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3169 Ostro

3169 Ostro
Asteroid (3169) Ostro.gif
Ostro imaged by the 0.7-m telescope
at Heidelberg Observatory
Discovery [1]
Discovered byE. Bowell
Discovery siteAnderson Mesa Stn.
Discovery date4 June 1981
(3169) Ostro
Named after
Steven J. Ostro
(planetary scientist)[2]
1981 LA
main-belt · (inner)[1] · Hungaria[3][4]
Orbital characteristics[1]
Epoch 4 September 2017 (JD 2458000.5)
Uncertainty parameter 0
Observation arc63.43 yr (23,166 days)
Aphelion2.0184 AU
Perihelion1.7652 AU
1.8918 AU
2.60 yr (950 days)
0° 22m 43.68s / day
Physical characteristics
5.27 km (derived)[4]
0.5152 (derived)[4]
TS (Tholen)[1]
Xe (SMASS)[1]
B–V = 0.771[1]
U–B = 0.306[1]

3169 Ostro, provisional designation 1981 LA, is a Hungaria family asteroid from the innermost regions of the asteroid belt, approximately 5 kilometers in diameter.

The asteroid was discovered on 4 June 1981, by American astronomer Edward Bowell at Lowell's Anderson Mesa Station in Flagstaff, Arizona,[3] and named after planetary scientist Steven J. Ostro at JPL.[2]

Orbit and classification

Ostro is a member of the Hungaria family, which form the innermost dense concentration of asteroids in the Solar System. It orbits the Sun at a distance of 1.8–2.0 AU once every 2 years and 7 months (950 days). Its orbit has an eccentricity of 0.07 and an inclination of 25° with respect to the ecliptic.[1]

Physical characteristics

In the Tholen and SMASS taxonomy, Ostro is classified as a TS-type and Xe-type asteroid, respectively.[1] It has also been characterized as an E-type asteroid.[4]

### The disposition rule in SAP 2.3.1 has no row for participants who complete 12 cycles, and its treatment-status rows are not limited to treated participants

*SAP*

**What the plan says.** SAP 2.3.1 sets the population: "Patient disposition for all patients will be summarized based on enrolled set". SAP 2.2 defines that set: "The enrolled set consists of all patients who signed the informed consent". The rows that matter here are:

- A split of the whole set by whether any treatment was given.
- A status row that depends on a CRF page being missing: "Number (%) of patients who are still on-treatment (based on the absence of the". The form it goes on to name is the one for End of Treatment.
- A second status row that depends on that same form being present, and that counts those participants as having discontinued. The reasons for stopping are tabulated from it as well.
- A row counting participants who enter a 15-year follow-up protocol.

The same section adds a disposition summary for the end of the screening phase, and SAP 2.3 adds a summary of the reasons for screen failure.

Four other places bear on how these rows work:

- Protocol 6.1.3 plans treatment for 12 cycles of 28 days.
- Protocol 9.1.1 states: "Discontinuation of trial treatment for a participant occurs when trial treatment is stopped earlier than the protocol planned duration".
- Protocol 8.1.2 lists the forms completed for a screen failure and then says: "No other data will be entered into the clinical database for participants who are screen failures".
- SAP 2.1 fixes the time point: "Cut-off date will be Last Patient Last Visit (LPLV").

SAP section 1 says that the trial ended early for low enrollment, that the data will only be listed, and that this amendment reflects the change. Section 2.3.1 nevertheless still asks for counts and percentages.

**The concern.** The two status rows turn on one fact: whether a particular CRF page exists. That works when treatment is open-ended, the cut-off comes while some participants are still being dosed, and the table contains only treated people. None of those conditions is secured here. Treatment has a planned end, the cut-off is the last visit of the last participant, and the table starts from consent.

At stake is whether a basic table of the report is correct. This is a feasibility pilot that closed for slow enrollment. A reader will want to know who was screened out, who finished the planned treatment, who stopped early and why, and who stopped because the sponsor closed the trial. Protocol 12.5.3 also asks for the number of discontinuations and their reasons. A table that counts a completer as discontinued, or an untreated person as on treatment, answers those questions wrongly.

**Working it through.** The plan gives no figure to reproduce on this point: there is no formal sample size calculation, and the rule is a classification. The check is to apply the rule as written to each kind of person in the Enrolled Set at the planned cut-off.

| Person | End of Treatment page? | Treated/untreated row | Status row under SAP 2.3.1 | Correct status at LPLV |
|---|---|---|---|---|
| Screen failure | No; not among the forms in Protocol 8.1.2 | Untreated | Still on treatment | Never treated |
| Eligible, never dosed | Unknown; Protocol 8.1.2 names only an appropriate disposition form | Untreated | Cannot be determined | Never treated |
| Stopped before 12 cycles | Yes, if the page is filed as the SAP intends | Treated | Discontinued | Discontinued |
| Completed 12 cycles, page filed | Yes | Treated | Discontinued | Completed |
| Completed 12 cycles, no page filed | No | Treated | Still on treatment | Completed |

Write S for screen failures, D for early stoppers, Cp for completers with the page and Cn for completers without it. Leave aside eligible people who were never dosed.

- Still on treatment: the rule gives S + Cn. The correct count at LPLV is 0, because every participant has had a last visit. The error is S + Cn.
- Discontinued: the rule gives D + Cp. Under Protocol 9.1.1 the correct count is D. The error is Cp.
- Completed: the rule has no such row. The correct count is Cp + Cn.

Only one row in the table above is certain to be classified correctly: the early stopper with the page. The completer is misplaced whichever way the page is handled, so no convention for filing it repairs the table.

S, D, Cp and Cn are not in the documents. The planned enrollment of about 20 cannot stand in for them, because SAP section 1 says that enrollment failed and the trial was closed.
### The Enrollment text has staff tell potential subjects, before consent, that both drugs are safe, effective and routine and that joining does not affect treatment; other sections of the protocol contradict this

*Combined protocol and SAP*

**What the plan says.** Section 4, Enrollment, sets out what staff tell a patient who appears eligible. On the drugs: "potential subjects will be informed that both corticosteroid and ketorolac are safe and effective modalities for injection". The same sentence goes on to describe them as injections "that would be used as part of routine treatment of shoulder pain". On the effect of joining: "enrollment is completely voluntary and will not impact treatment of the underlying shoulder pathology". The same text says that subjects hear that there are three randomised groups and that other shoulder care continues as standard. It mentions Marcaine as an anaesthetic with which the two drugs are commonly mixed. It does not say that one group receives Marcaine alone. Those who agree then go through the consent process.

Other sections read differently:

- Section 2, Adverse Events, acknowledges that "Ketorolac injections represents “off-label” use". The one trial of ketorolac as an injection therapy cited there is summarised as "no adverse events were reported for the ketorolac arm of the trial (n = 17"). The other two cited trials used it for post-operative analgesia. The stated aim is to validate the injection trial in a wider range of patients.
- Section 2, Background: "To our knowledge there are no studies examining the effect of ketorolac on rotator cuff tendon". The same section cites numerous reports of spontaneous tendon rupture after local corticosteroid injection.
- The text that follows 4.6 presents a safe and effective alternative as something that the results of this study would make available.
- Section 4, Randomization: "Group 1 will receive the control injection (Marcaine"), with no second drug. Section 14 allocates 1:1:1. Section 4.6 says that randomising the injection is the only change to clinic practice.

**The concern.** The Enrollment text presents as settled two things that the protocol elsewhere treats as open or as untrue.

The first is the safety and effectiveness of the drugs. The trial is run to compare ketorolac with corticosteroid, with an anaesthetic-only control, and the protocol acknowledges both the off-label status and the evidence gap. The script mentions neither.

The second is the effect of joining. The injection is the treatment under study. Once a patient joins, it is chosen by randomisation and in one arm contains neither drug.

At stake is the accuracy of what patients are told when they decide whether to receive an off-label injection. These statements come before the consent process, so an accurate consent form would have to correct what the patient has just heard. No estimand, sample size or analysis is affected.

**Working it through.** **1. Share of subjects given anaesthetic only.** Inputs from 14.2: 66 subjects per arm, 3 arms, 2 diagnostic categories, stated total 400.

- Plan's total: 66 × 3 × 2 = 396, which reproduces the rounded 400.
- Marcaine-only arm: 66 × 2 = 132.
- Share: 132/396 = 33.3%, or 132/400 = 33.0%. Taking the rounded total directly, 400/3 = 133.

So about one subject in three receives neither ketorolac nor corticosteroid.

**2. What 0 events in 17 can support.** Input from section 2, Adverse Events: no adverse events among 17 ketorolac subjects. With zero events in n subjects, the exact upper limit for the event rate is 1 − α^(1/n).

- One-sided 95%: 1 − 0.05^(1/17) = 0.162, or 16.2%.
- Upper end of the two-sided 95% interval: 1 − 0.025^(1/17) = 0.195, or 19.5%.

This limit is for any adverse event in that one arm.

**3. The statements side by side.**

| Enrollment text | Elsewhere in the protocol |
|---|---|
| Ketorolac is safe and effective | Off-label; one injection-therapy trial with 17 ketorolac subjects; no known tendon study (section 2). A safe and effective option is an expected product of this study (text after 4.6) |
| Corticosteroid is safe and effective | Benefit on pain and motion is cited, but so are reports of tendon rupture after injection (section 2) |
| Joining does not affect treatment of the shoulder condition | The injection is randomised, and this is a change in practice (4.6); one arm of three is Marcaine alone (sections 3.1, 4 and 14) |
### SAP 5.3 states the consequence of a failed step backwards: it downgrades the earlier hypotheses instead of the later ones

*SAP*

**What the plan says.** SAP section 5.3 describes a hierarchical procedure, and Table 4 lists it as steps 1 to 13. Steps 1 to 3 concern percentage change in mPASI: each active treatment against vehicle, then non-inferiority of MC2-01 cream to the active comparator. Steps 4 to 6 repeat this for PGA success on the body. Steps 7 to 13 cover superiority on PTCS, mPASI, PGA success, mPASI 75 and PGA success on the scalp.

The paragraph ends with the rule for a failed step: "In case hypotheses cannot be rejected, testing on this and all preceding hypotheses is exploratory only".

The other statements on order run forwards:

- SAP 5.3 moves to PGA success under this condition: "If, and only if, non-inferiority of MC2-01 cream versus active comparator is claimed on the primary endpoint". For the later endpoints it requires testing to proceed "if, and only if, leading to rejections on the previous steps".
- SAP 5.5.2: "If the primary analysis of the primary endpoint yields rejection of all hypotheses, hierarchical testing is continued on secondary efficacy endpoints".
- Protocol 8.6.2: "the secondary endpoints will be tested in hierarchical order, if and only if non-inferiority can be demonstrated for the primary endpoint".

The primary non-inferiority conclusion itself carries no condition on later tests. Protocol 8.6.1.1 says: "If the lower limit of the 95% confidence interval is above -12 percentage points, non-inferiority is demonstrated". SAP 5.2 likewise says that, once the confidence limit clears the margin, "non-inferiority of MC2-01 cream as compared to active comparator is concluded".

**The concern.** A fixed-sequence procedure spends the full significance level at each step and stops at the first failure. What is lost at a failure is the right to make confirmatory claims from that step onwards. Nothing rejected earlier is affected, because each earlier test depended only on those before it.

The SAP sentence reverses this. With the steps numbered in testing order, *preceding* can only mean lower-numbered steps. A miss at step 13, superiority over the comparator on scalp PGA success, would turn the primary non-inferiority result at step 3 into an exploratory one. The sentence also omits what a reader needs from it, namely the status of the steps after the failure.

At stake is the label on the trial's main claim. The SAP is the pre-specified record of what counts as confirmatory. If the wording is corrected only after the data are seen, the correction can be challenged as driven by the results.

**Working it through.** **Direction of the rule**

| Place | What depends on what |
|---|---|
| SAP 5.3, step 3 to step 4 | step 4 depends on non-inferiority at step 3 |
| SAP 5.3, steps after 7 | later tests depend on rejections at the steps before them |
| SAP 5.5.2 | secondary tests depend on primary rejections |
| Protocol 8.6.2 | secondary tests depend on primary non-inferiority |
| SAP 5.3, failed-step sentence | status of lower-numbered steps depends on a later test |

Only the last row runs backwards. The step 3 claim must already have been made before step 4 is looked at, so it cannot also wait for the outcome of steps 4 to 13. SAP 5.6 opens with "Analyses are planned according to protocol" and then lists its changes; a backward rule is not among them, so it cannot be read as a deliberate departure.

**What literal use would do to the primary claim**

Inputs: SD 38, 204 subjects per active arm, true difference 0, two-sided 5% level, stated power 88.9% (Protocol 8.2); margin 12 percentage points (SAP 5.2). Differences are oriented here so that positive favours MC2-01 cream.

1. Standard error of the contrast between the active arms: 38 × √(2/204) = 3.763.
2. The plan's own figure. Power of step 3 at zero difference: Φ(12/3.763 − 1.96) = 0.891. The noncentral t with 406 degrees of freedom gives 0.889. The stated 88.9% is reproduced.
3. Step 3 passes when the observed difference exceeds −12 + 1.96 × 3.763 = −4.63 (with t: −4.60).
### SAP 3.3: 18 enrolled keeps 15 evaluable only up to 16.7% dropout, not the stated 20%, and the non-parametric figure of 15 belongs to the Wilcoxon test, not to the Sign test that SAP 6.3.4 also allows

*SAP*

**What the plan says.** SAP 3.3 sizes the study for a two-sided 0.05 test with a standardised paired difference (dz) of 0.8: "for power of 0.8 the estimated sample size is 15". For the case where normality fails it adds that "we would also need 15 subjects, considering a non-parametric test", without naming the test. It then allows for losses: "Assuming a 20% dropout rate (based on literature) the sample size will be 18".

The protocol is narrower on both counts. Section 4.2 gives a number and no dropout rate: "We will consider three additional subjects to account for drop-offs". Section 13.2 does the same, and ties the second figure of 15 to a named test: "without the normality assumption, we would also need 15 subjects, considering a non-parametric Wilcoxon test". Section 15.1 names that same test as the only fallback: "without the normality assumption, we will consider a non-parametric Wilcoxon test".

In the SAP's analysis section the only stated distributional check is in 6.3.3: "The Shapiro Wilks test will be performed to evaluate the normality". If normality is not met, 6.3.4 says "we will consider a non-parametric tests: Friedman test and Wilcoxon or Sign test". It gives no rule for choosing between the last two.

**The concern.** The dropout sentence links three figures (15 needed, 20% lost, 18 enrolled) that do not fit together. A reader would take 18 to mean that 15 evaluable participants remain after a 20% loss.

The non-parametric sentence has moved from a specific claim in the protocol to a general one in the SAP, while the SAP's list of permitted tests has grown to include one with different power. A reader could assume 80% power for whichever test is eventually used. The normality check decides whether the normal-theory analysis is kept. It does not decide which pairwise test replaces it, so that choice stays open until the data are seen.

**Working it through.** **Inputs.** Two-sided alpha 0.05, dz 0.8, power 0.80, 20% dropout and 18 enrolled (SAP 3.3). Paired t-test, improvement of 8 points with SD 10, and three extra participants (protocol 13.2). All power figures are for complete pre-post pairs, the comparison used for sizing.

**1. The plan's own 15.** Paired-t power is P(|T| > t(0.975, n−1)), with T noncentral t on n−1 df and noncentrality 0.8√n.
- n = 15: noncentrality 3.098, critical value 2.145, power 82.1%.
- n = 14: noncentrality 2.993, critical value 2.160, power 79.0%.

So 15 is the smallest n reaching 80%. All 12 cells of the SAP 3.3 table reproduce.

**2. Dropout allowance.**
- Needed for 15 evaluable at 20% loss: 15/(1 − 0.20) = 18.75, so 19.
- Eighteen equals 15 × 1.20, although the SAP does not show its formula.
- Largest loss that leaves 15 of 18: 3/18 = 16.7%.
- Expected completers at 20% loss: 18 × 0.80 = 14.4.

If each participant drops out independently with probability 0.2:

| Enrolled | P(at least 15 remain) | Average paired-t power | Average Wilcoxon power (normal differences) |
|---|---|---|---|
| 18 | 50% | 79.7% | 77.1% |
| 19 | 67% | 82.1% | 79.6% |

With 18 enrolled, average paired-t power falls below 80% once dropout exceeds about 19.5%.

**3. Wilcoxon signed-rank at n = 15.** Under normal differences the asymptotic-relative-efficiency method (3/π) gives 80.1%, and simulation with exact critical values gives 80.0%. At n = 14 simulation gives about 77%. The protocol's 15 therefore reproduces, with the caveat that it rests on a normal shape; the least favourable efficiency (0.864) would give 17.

According to the survey carried out by NASA's Wide-field Infrared Survey Explorer with its subsequent NEOWISE mission, Ostro measures 4.662 kilometers in diameter and its surface has an outstandingly high albedo of 0.960.[5] The Collaborative Asteroid Lightcurve Link derives an albedo of 0.5152 and a diameter of 5.27 kilometers with an absolute magnitude of 12.73.[4]

In May 2012, a rotational lightcurve of Ostro was obtained from photometric observations by American astronomer Brian Warner. Lightcurve analysis gave a well-defined rotation period of 6.503 hours with a brightness amplitude of 0.79 magnitude (U=3).[6]


This minor planet was named after American planetary scientist Steven J. Ostro at the Jet Propulsion Laboratory of the California Institute of Technology.[2] The approved naming citation was published by the Minor Planet Center on 14 April 1987 (M.P.C. 11749).[7]


  1. ^ a b c d e f g h i j "JPL Small-Body Database Browser: 3169 Ostro (1981 LA)" (2017-06-04 last obs.). Jet Propulsion Laboratory. Retrieved 15 June 2017.
  2. ^ a b c Schmadel, Lutz D. (2007). "(3169) Ostro". Dictionary of Minor Planet Names – (3169) Ostro. Springer Berlin Heidelberg. p. 262. doi:10.1007/978-3-540-29925-7_3170. ISBN 978-3-540-00238-3.
  3. ^ a b "3169 Ostro (1981 LA)". Minor Planet Center. Retrieved 15 June 2017.
  4. ^ a b c d e f "LCDB Data for (3169) Ostro". Asteroid Lightcurve Database (LCDB). Retrieved 15 June 2017.
  5. ^ a b c Masiero, Joseph R.; Mainzer, A. K.; Grav, T.; Bauer, J. M.; Cutri, R. M.; Dailey, J.; et al. (November 2011). "Main Belt Asteroids with WISE/NEOWISE. I. Preliminary Albedos and Diameters". The Astrophysical Journal. 741 (2): 20. arXiv:1109.4096. Bibcode:2011ApJ...741...68M. doi:10.1088/0004-637X/741/2/68. Retrieved 15 June 2017.
  6. ^ a b Warner, Brian D. (October 2012). "Asteroid Lightcurve Analysis at the Palmer Divide Observatory: 2012 March - June". The Minor Planet Bulletin. 39 (4): 245–252. Bibcode:2012MPBu...39..245W. ISSN 1052-8091. Retrieved 15 June 2017.
  7. ^ "MPC/MPO/MPS Archive". Minor Planet Center. Retrieved 15 June 2017.

External links